Introduction The Modified Early Warning Score (MEWS) was developed and validated as an objective scoring system to aid healthcare staff in identifying patients at risk of “catastrophic deterioration” in the acute hospital setting(1). At the Royal Liverpool and Broadgreen University Hospitals NHS Trust (RLBUHT), the Acute Response Team (ART) is led by advanced nurse practitioners, who respond to calls when patients have a MEWS of 4 or more. It was noted that a large proportion of calls were to respiratory patients, many requiring no intervention.
Methods Details of every ART call to medical patients throughout 2012 (n = 883) were recorded on clinical proforma and collated on an Excel database. Data were analysed using STATA 12, as part of a service evaluation. Outcomes measured were: numbers of ART calls made to respiratory and remaining medical wards, numbers of Do Not Attempt Resuscitation (DNAR) orders in place, MEWS, investigations performed by the ART, critical care transfer and the 7 and 30 day mortality.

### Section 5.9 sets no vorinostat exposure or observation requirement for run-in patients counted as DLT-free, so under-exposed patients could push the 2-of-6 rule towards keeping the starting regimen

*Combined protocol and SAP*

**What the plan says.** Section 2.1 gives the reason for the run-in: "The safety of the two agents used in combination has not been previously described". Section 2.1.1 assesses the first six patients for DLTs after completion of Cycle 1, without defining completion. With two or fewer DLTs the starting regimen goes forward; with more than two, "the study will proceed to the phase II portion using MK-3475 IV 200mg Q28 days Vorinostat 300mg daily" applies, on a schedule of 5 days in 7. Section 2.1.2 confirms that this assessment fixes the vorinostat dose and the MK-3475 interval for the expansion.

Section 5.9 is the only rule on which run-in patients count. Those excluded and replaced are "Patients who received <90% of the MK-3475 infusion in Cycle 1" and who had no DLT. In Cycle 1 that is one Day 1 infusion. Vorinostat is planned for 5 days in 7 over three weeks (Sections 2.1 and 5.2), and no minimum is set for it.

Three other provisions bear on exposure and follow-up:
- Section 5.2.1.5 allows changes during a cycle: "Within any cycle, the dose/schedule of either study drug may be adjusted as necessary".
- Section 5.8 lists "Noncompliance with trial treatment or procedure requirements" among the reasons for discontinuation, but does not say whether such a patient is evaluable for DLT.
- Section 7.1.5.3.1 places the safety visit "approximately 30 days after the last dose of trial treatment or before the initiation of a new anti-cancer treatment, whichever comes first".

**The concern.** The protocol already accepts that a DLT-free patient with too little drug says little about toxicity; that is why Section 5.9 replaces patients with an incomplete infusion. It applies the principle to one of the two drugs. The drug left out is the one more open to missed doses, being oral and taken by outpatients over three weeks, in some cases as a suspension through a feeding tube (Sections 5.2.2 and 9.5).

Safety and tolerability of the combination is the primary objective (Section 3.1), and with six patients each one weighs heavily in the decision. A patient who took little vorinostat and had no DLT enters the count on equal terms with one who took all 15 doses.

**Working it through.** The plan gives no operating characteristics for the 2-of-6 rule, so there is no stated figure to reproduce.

Results The 53 respiratory beds account for only 14% of the medical bed-base but generated 25% of ART calls. Respiratory patients scored more highly on respiratory rate (RR) and oxygen saturations (SpO2) MEWS parameters than other medical patients. ART investigation rates were similar in all patients but only 1% were transferred from respiratory to critical care. There were more DNAR orders and both 7 and 30 day mortality were higher on the respiratory wards (see Table 1).
Discussion Many respiratory patients score highly on RR and SpO2 MEWS parameters due to their chronic disease. The increased use of DNAR orders in respiratory patients reflects a greater burden of chronic disease and therefore a poorer prognosis. This may explain the low rates of transfer to critical care and high mortality rates. We suggest a respiratory-specific MEWS may reduce ART calls to stable respiratory patients and, for respiratory patients with DNAR orders, automatic exemption from ART calls should be considered.
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